cement patient-therapist
rapport. However,
as measured by numbers of contacts by a
patient with his therapist,
no difference
between groups could be established,
is a treatment in itself or whether it only
facilitates psychotherapy
in the same sense
as SodiumAmytal.
." Sargentand
Slater(13)
write in the same vein. In
addition, other nontherapy
studies report
that "normal"
subjects report themselves
capable
of greater insight and enhanced
enjoyment of life after the experience(3).
Group 1 (LSD given without a therapist
present)wasincludedin the studyto clarify
the question of how important a therapist
was in the experience. As part of documentation following his drug experience,
the
patient reported on various subjective parameters relating to the occasion. These will
be fully reviewed in a subsequent paper, but
relevant to this discussion is the finding that
between groups 1 and 2 there appeared to
be no essential differences in affective,
cognitive, and perceptual experiences under
the drug. In addition, groups 1, 2, 3, i.e.,
with or without therapist, reported either no
change after the experience or, more
usually, some degree of lessening of tension,
depression, irritability, and isolation. In
addition, patients usually felt more optimistic about the future and believed they had
increased insight. Where the therapist was
present
he was, however, usually felt to
have been of great assistance, mainly as a
supportive agent but also in his capacity of
helping to guide the experience toward
significant material.
The tentative conclusion may be drawn
that the patient was able to obtain shortterm benefit in two ways: by the.support
and direction of the therapist who helped
him through often frightening intense drug
experiences and by some nonspecific effect
of the hospital drug experience. This action
may lie in the strong support
of extra
attention and hospitalization or in a drug
2. Instead of the high fixed dosage of the
Toronto study, a flexible dosage was used,
regulated to the patient's needs. Again, no
apparent increase in efficacy of treatment
occurred,
effect common to LSD and sodium amobarbital-methamphetamine
hydrochloride. Since
both of these drugs induce intense affective
release, it is possible that some neurophysiological'mechanism resultin_ from strong af-
Intrinsic Action of LSD
fective discharge produces
jective improvement
noted.
_easures
:ENCES
BETWEEN
rMENT
GROUPS
NS
NS
BASIC
ADDITIONAL
LSD,300 _g.
264.3± SD89.5
Sodiumam0barbital(SodiumAmytal),
33,_gr.
2.67 ±SD 1.81
Methamphetamine
hydr0chloride
(Methedrine), 30 rag.
9.05 ± SD 10.98
NS
Discussion
N'S
NS
NS
NS
NS
es over rount and postatus, accom_sshowed no
_. The num..clinic from
also did not
ps (16.11 -
1 of dosage
avenously, a
experienced
,er, if there
r autonomic
ltes, dosage
to 500 /xg.
fificant drug
_SD therapy
.1 where the
still capable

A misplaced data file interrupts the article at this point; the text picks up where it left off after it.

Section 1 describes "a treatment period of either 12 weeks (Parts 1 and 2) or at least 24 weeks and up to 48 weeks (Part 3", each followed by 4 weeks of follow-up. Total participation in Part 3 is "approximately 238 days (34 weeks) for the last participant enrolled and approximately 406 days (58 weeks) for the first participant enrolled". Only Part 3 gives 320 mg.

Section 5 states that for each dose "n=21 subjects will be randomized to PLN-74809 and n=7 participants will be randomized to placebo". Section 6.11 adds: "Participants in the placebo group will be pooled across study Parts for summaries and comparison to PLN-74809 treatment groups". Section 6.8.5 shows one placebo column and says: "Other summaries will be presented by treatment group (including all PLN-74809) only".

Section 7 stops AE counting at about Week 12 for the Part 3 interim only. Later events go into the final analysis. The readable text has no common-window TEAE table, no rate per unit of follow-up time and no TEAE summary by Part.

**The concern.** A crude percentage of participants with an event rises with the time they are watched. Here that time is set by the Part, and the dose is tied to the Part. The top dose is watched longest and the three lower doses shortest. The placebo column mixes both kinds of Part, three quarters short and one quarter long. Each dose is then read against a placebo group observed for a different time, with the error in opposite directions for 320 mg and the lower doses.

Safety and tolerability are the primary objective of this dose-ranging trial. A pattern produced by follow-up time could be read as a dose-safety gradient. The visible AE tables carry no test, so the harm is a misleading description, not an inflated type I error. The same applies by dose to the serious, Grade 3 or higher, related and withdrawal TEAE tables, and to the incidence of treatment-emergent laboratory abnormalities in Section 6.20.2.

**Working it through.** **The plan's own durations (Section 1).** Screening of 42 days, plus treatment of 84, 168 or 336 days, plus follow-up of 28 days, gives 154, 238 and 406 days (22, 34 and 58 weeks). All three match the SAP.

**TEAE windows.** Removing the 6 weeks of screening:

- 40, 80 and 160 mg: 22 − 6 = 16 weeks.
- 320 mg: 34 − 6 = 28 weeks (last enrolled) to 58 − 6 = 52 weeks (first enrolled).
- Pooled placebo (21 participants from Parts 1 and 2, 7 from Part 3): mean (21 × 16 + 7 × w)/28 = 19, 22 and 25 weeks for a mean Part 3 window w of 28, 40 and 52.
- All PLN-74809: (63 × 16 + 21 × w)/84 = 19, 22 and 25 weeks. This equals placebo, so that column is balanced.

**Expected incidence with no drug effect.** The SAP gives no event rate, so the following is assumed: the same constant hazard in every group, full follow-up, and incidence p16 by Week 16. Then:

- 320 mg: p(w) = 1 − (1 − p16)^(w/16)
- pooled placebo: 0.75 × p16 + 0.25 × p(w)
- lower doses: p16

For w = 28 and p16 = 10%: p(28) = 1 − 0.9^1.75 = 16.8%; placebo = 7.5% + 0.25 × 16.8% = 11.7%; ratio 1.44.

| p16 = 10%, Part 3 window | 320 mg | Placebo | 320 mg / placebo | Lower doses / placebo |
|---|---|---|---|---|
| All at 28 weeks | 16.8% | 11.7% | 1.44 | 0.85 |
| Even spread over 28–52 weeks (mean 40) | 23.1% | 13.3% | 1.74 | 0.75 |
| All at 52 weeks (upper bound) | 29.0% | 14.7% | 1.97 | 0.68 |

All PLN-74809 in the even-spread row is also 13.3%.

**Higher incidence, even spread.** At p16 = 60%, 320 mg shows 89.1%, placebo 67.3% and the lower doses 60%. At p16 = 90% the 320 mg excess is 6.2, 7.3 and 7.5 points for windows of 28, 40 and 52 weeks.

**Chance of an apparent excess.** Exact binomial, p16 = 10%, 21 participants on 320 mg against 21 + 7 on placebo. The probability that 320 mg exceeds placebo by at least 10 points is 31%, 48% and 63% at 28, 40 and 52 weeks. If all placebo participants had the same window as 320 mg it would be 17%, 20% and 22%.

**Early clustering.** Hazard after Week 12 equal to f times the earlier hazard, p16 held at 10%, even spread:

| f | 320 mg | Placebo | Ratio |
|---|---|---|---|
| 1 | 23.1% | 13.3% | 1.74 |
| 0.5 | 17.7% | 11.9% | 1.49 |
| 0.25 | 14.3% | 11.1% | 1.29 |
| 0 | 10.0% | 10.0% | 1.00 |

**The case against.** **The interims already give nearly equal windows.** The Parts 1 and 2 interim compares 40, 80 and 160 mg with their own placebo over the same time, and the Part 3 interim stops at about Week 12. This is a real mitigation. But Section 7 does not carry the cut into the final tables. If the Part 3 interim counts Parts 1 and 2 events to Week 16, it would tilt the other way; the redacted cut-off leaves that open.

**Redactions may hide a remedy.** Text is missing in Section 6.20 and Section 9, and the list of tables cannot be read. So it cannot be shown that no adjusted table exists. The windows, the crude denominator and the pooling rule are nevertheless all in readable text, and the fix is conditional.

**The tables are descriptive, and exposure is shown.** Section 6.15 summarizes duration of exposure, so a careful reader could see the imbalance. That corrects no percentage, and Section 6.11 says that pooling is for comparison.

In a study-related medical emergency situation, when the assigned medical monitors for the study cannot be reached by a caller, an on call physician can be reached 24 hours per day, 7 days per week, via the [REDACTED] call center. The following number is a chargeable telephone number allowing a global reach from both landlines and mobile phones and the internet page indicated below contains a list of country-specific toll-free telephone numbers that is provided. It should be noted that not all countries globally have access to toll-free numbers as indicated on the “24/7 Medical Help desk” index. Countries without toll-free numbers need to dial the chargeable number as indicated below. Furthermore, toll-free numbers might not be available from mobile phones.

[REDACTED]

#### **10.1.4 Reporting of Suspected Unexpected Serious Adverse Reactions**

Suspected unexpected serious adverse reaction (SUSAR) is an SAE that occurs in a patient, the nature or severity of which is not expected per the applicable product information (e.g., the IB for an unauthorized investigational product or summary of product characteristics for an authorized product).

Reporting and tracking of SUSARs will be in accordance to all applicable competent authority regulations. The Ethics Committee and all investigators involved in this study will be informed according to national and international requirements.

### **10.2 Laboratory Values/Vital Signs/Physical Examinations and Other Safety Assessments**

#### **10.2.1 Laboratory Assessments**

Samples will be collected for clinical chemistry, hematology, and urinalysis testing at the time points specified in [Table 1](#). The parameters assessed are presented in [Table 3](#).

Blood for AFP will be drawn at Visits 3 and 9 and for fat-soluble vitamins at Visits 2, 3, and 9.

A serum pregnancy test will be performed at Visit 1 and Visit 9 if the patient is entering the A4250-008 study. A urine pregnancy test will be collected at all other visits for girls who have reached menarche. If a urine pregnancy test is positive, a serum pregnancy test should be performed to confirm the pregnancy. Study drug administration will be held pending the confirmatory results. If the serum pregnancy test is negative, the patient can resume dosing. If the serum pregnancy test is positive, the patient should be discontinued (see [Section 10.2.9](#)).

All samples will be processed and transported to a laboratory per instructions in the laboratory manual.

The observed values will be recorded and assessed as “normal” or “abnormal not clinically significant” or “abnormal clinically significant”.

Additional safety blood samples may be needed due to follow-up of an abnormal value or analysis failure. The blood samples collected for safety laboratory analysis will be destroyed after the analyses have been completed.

he therapist.
:able subjec.gnitive,and
withmuch
of sodium
hydrochloRained fully
_eofspeech
ldicates the
Dctober
1969
There has been uncertainty as to whether
LSD has an effect per se on personality
modification or whether a therapist is
necessary to the experience. Kalinowsky(7)
writes: "The question remains whether LSD
,Amer.
J.
Psychiat.
126:
4,
October
1969
the marked
sub-
"Set" Toward LSD
Apart from two ex-mental-hospital patients who were more knowledgeable regarding treatment,
apparently no patient was
[67]
"'_ ....
486
:...:,
,
• ,_
_t
;.i_5
'
"'_
_', '_ i._
[i; i!
'
_- .:
"
f
•
_''' ",'_
: T
"
"
"set" about LSD before
and thus a stereotyped
be expected.
In this
effects were minimal:
experienced
perceptual
their experience-response might well
study suggestibility
When the subject
and other changes,
part
of drug action,
he washis
encouraged
to continue
to thinkand about
drinking
problems
and
life
situation.
Under
these
he was reassured that this was an expected
circumstances, it is of interest that only
three out of 48 patients experienced definite
transcendental
effects in the usual sense of
union with the universe or God. However,
many did experience a sense of extreme
closeness
and understanding,
sometimes
curred so frequently
that, considering
the
absence of any patient expectation of drug
effect, one is led to the conclusion that this
may be a basic affective change specific to
LSD. It is possible
that the so-called
transcendentalstate may be a combination
of this basic affect with intellectual
and
mystic overtones induced by therapist bias
and the patient's knowledge
of the litera-
t
/'
/
/
ture.
4.
ALCOHOLISM
of alcohol-
Ditman,
K. S., Hayman,
M.,
and Whittlesey,
J.
R.
B,: Nature
Claims
following
LSD, J.and
Nerv.Frequency
Ment. Dis.of 134:3461962.
I.352,
Stud.
Alcohol 20:577-590, 1959.
French,
J. W., Ekstrom,
R, B., and Price. L.
A.: Manual
for KitPrinceton,
of Reference
for
Cognitive
Factors.
N. 1.:Tests
Educational Testing Service, 1963.
5. Jackson, D. N., and Messick, S.: The Differential Personality Inventory, 1964. D.P.I.
(Form
A). London,
Western Ontario
Canada:
(authors),
University
of
1964 (pro-
cessed).
6.
Jensen,
S. E., and
Chronic
7.
Ramsay,
Alcoholism
Diethylamide,
188, 1963.
Kalinowsky,
Canad.
R.:
with
Treatment
of
Lysergic Acid
Ass. J. 8:182-
Psychiat.
L. B., and Hoch
P. H.:
Somatic
Treatments in Psychiatry. New York: Grune &
Stratton,1961,p. 121.
8. Linton, Iq. B., and Langs, R. J.: Subjective
Reactions
to
Lysergic Acid Diethylamide
(LSD-25),
Arch. Gen. Psychiat.
6:352-368,
1962.
9. Ludwig, A., Levine, J. Stark, L,, and Lazar,
R.: A Clinical Study of LSD Treatment in
Alcoholism,
Amer. J. Psychiat.
126:59-69,
1969.
10.
MacLean,
J. R., MacDonald,
D. C., Byrne, U.
P., and Hubbard,
A. M.: The Use of LSD-25
in the Treatment of Alcoholism and Other
Psychiatric Problems, Quart. J. Stud. Alcohol
In an alcoholism clinic setting, a singleblind study of LSD in the treatment of
alcoholism was undertaken. Ninety-five patients were randomly assigned to four